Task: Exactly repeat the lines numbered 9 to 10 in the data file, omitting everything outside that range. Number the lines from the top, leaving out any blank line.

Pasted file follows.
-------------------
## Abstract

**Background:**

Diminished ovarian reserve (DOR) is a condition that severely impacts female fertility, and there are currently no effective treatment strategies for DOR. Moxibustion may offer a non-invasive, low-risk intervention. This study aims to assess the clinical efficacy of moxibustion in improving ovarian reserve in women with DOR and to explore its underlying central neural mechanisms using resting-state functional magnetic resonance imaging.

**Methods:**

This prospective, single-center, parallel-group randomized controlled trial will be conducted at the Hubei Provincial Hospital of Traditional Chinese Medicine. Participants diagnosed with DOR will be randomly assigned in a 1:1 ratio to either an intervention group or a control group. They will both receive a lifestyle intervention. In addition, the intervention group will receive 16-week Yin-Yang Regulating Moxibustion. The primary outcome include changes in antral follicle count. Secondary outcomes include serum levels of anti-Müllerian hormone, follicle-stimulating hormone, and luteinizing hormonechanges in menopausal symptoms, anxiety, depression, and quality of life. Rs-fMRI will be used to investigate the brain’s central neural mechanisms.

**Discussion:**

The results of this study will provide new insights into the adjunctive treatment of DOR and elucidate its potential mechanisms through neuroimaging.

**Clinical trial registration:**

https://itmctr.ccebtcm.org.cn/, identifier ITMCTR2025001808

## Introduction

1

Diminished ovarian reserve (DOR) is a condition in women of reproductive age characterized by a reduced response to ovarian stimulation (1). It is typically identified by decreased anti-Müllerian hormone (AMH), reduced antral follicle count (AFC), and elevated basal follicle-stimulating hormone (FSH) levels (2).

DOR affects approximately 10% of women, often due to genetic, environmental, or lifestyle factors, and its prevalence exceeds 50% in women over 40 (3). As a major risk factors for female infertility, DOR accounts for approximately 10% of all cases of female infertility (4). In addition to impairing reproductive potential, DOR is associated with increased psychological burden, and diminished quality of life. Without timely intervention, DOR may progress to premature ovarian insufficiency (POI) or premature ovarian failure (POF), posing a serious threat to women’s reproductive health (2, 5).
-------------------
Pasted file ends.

https://itmctr.ccebtcm.org.cn/, identifier ITMCTR2025001808

## Introduction